This forces you to move in time between each chord, developing a smooth shift between each chord type.

 

 

Drop 3 Chords Exercise 2

 

You can also practice these chords from the 5th-string root.

The concept is the same, you just use a different string set during this exercise.

Here’s an example of this exercise applied to drop 3 chords with a 5th-string root.

 

Audio Example hear audio for the Drop  Chords Exercise 2

 

Beginner Jazz Guitar 3

 

Once you have this exercise under your fingers, mix both exercises, 6th and 5th-string shapes, as you combine different string sets in the woodshed.

 

 

Drop 3 Chords Bonus Exercise

 

As well as getting these chords under your left hand, you can use these chords to develop your right-hand technique as well.

Here’s a fun exercise to begin separating any chord into a bass note plus the rest of the chord.

By doing so, you develop your right-hand technique, which comes in handy when learning how to walk bass lines on the guitar.

This exercise provides picking variety to your chords at the same time.

You work this exercise in three ways:

 

 

Feel free to use whichever right-hand technique you’re most comfortable with.

Here’s an example of breaking up drop 3 chords into bass note and the top-three notes as applied to exercise 1 above.

 

Audio Example hear audio for the Drop 3 Chords Bonus Exercise

 

Beginner Jazz Guitar 4

 

This right-hand exercise is not only good for drop 3 chords, but for any shapes or progressions you’re working on.

Bring this exercise into any chord or progression exercise you’re working on in your practice routine.

 

 

Chapter 1 Checklist

 

Here’s a checklist to measure your progress when working on drop 3 chords in the practice room.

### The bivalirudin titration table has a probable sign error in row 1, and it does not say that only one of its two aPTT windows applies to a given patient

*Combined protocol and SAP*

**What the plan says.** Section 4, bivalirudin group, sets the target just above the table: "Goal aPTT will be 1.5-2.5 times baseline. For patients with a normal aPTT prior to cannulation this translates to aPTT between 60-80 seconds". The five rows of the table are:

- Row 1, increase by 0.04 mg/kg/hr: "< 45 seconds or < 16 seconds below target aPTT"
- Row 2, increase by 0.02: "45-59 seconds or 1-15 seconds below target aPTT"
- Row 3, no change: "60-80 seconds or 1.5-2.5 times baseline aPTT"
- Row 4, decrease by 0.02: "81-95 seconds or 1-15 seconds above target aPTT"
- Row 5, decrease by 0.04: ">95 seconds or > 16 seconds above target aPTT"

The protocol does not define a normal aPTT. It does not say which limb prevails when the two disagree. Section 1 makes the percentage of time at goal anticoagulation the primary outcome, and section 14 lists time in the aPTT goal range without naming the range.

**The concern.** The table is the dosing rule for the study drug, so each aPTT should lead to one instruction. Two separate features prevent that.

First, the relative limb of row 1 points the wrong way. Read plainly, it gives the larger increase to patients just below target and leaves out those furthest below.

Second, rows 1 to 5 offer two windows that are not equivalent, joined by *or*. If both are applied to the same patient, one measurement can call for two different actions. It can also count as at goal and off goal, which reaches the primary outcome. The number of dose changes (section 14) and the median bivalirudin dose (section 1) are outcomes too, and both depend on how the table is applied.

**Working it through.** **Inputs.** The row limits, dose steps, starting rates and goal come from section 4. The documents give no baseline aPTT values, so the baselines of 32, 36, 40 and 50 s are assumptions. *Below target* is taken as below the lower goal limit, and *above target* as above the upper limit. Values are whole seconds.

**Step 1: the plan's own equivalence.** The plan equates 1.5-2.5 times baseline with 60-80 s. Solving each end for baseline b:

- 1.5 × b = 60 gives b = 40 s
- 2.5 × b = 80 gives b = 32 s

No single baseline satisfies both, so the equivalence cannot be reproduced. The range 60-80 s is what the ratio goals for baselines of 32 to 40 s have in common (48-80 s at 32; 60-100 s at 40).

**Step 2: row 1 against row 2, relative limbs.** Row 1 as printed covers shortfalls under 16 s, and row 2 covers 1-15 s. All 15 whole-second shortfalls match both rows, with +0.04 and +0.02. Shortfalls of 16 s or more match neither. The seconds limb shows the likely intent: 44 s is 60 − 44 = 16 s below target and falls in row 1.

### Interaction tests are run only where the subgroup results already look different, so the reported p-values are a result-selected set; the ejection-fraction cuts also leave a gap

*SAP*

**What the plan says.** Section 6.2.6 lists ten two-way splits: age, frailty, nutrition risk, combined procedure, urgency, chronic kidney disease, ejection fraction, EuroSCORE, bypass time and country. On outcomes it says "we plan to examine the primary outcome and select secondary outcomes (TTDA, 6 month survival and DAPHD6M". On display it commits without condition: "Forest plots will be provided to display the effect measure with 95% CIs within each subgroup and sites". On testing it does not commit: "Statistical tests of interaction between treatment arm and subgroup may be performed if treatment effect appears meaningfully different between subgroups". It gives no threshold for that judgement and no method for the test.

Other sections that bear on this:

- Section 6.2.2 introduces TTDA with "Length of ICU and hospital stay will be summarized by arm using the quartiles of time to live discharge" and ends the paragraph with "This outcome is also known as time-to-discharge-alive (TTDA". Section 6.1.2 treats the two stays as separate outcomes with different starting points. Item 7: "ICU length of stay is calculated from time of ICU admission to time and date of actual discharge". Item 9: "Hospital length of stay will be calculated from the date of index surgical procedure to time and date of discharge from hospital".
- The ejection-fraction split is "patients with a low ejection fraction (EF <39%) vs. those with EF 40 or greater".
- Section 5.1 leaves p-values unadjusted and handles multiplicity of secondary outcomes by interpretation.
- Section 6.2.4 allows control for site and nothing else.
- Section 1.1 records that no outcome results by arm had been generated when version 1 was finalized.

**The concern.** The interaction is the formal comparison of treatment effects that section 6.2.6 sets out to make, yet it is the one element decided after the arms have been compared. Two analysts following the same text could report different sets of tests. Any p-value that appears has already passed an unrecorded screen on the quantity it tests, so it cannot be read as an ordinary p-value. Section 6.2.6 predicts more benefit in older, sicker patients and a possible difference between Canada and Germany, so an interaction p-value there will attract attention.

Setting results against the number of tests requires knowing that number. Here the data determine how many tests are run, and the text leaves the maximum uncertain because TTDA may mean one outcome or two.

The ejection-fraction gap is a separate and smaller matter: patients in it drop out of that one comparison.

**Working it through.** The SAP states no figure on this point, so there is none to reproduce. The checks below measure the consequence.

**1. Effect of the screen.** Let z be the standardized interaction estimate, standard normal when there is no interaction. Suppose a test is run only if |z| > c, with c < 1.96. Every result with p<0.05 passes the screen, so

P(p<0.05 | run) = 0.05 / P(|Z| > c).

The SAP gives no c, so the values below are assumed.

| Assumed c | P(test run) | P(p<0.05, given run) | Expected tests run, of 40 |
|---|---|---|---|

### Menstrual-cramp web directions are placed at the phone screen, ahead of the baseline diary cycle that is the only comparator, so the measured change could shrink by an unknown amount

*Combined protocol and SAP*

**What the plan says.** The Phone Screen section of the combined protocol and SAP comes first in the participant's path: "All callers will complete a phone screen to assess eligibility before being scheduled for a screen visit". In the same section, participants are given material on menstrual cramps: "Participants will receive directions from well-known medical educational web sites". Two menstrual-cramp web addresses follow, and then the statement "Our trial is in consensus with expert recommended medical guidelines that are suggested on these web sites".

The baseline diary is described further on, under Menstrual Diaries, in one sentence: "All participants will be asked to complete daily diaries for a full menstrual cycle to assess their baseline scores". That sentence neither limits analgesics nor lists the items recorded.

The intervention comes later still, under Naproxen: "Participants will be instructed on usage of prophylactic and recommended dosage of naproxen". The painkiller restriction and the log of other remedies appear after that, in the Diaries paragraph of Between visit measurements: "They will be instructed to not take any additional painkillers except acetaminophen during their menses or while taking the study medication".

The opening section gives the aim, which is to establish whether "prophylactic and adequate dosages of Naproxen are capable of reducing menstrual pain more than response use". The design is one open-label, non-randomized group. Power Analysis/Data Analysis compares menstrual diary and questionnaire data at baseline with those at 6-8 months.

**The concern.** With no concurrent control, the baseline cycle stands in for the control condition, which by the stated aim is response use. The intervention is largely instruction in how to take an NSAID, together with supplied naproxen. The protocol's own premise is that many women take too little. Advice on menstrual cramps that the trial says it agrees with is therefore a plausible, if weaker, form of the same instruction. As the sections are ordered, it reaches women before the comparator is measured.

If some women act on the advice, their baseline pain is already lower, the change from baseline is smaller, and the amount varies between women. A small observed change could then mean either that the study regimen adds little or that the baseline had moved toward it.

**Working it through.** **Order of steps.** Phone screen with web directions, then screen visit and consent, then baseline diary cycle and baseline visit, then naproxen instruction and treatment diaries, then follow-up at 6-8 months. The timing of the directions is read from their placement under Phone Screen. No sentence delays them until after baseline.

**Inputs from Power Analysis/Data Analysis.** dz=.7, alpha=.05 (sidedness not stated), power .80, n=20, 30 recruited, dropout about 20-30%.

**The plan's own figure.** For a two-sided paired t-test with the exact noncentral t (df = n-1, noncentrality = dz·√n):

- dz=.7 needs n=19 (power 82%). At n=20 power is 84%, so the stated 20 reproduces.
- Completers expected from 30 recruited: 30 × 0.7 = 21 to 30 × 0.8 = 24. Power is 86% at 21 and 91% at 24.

You don’t have to master all of these before moving on to the next chapter.

But.

Being able to play 2-3 of these items is a good test for when you’re ready to move on to the next chapter.

 

  • Play Maj7, 7, m7, m7b5, and dim7 drop 3 chords from memory.
  • Say the interval names for each shape.
  • Drop 3 chord exercise 1 and 2 from memory.
  • Drop 3 chord exercise 1 and 2 with the bonus exercise picking.
  • For a bigger challenge, say the note names for each drop 3 chord in these exercises.

 

 

 

 

 

Chapter 2 – Beginner Drop 2 Chords

 

When learning how to play jazz guitar, one of the most important shapes are drop 2 chords.

These root-position shapes allow you to cover a wider range of the neck as compared to drop 3 chords.

This is because there are now three string sets to explore, as opposed to the two for drop 3 shapes.

As well, drop 2 chords work well when used in chord melody and chord soloing situations.

Because of this, they’re essential learning for any guitarist looking to play chords in the style of Wes Montgomery, Jim Hall and Ed Bickert.

In this chapter you build, play, practice and apply drop 2 chords.

Check out these shapes, and most importantly, have fun with them.

 

 

What Are Drop 2 Chords?

 

While you may have heard of drop 2 chord before, you may not have learned why these chords are called drop 2.

To help you get a grasp on the theory behind these chords, here’s a formula to memorize the theory behind drop 2 chord shapes.

 

  • Take a closed-position chord, 1-3-5-7.
  • Take the 2nd note from the top of that chord and lower (drop) it by one octave.
  • You now have a 2nd inversion drop 2 chord.
  • To make things easier, take the top note of this new shape and lower it by one string.

 

Here’s how that looks.

 

Beginner Jazz Guitar 5

 

There are also inversions for drop 2 chords, which you won’t look at now, but which are good to know for further study.

Here’s the interval structure for each inversion of any drop 2 chord.

To make other chords, such as 7 or m7, you flatten or raise the note needed to make that new chord.

 

  • Root Position Drop 2 Chord= R-5-7-3
  • 1st Inversion Drop 2 Chord = 3-7-R-5
  • 2nd Inversion Drop 2 Chord = 5-R-3-7
  • 3rd Inversion Drop 2 Chord = 7-3-5-R